Erzsika looked into the water of the Danube as it flowed under the bridge and saw empty brown eyes stare back at her until they became distorted by ripples caused by her tears. She went to her aging apartment and sketched the image that she saw. The ugliness of it horrified her and she tore it into pieces then threw them out the open window. They fluttered into the street and disappeared into the darkness like the happiness of her life.
The Budapest Hospital offered no relief as she listened to complaints all day long. Then she saw Stefan as he offered financial advice to a foreigner in the bank he worked at. "Erzsika," he called out. She tried to ignore him but he chased her. "I'm sorry about last night. I was just upset from work. I've been under a lot of stress here."
She looked into his blue eyes and felt her heart beat quicker. She wanted to walk away but her feet froze. "It's okay," she said without thinking.
"Great, I'll see you later." He returned to the client when she looked back.
"Nurse," someone yelled. She hated how weak she became. When he saw her talk to another doctor he became mad and hit her when he got home. She became an expert at using makeup to cover the bruises.
She walked home through downtown and stopped at the Terror Museum. She took out her sketch book as a group of short-haired men gathered. They seemed angry and she became afraid. Then one of them pointed at a man across the street and they ran toward him. The man appeared to be a Gypsy and they yelled at him. He turned and tried to walk away. They attacked him and knocked him down. Many of them kicked him. The violence caused her to panic. She covered her eyes and chills went up her arms and the bruises on her faced stung.
It became quiet and Erzsika hoped it was just some kind of daytime nightmare. Then she heard moaning and saw the man on the ground. The hoodlums left and other passersby walked around him. The nurse in her awoke. She ran to him and gasped. Blood ran out his nose and ears. His face was badly bruised. She tried to calm him and called for help. "Your name?" he asked.
"You're an artist."
She realized she still held the sketch book. "No, a nurse."
Help arrived and they took him to the hospital. Upset she walked straight home without finishing her sketch of the museum.
The apartment overlooked a park and she enjoyed the serentity there often. She knew not far away her grandmother died fighting the Russians in 1956. Died for a short lived freedom that she thought was senseless and accomplished nothing but many deaths.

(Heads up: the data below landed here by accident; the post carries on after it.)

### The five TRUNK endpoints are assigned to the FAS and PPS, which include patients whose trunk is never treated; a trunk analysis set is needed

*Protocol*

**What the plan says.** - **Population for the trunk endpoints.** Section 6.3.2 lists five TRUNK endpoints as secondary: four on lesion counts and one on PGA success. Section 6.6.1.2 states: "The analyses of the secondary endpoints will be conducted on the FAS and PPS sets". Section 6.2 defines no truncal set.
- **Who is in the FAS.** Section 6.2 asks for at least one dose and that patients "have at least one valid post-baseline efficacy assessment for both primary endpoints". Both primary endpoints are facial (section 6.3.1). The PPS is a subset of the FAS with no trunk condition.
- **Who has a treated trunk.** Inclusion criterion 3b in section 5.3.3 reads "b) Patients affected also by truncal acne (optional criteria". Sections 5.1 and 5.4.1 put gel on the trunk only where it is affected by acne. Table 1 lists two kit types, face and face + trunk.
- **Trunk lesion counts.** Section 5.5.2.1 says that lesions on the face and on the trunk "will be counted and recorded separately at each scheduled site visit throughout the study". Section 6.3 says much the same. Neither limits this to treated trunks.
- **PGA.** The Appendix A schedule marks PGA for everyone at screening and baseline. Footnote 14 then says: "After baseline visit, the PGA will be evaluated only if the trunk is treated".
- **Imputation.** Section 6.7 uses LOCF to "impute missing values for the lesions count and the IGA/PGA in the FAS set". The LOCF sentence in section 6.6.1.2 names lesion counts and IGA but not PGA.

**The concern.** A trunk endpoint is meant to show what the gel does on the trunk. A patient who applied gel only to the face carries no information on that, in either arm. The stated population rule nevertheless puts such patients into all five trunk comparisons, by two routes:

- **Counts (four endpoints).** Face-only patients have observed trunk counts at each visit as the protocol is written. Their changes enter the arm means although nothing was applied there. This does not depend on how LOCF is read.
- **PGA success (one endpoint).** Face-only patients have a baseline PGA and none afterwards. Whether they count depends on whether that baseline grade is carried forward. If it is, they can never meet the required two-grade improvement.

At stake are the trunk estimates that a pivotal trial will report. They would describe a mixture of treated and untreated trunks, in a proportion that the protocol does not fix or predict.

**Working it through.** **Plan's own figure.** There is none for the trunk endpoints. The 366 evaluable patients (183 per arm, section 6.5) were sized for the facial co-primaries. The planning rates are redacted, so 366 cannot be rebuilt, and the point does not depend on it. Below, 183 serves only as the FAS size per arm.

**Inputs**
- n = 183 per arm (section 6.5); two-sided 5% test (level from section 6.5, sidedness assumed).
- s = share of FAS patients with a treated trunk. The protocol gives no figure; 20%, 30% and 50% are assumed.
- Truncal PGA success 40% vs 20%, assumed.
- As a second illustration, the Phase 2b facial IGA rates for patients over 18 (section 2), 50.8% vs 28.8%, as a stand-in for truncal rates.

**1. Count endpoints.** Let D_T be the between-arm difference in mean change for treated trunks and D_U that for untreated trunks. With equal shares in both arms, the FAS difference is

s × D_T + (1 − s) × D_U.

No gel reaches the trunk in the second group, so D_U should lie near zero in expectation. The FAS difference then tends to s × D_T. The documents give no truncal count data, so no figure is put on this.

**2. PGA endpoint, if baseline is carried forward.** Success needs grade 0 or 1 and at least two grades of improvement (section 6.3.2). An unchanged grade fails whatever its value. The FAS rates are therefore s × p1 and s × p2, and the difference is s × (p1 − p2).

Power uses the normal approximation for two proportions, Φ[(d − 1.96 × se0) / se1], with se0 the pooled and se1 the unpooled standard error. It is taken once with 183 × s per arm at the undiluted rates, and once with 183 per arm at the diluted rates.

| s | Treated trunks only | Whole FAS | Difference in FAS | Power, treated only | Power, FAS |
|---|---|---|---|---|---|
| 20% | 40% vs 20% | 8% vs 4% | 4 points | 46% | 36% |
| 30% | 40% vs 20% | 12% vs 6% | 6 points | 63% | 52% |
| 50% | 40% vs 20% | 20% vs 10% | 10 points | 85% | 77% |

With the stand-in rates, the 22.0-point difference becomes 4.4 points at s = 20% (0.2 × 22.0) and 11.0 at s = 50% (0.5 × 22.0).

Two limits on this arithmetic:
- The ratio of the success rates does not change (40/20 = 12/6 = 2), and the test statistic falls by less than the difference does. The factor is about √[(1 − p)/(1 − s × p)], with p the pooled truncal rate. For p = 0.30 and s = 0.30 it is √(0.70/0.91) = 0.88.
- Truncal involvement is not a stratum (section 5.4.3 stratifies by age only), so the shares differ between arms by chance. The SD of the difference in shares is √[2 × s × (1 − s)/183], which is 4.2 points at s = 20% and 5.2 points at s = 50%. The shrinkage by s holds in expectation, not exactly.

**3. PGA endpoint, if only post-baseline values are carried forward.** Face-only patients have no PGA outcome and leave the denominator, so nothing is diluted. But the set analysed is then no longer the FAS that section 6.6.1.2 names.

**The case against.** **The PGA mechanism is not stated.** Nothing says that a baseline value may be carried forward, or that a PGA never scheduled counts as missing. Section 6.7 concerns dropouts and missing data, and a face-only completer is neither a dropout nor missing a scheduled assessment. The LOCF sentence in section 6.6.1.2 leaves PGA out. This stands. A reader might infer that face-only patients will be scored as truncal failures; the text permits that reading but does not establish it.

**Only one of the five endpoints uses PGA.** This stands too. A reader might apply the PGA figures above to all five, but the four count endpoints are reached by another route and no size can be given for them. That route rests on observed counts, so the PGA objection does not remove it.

Her phone rang and Stefan said, "I'll be home late. Busy day here."
"Okay," she said. Then she heard the drone of the unconnected line. No "I love you." If only she had the strength to leave him.
The next day the hospital seemed empty. So much for his supposed busy night. The patient in the first room she went into startled her. The Gypsy she saw get mugged was in the bed. He looked bad with many machines hooked up to him. "Marta, how is he?" she asked the other nurse there.
"Not good. He can speak but just a little. His head injuries and trauma are worrisome."
He raised his hand toward her, "Hello artist."
"You know him?" Marta asked.
"Maybe," she said afraid to tell her about watching what happened and doing nothing.
He waved her to come closer. "Don't worry. Let me see your smile."
She couldn't. She read his chart. "Pali, how do you feel?" A dumb question, she thought.
"Wonderful." He smiled.
She just stared back. He asked, "What's your name?"
"Can you draw me a picture?"
"A picture of what?"
"What's inside of you? Why you don't smile?"
"No. I can't draw that."
Who was this man who she watched get mugged while she did nothing? Why is he not mad at her?
"Erzsika," Stefan shouted. She shook. Pali watched and saw her fear.
"I'm sorry I got home after you were asleep. Lots of late night transactions in the bank," Stefan said.
"That's okay. Today I need to go clean out my mother's apartment." Her mother died a few months ago.
"Okay." His phone rang and he walked away while talking. She looked down at the penetrating eyes of the Gypsy.
"Bye," she said. He just made the motion of drawing.
Her mother's apartment was in the Buda section of the city. It smelled moldy and dust covered everything that remained. There wasn't much there but old memories. Her father died when she was six years old. Her mother became stagnant and isolated. She moved in with Stefan to escape the isolation she felt. In the remaining boxes she found some photos. One showed a girl with blonde curls holding a machine gun. She looked so pretty but at the same time showed a fierce glare that she envied. On the back was her grandmother's name. How she wished she had the toughness she showed. Her grandmother was a freedom fighter.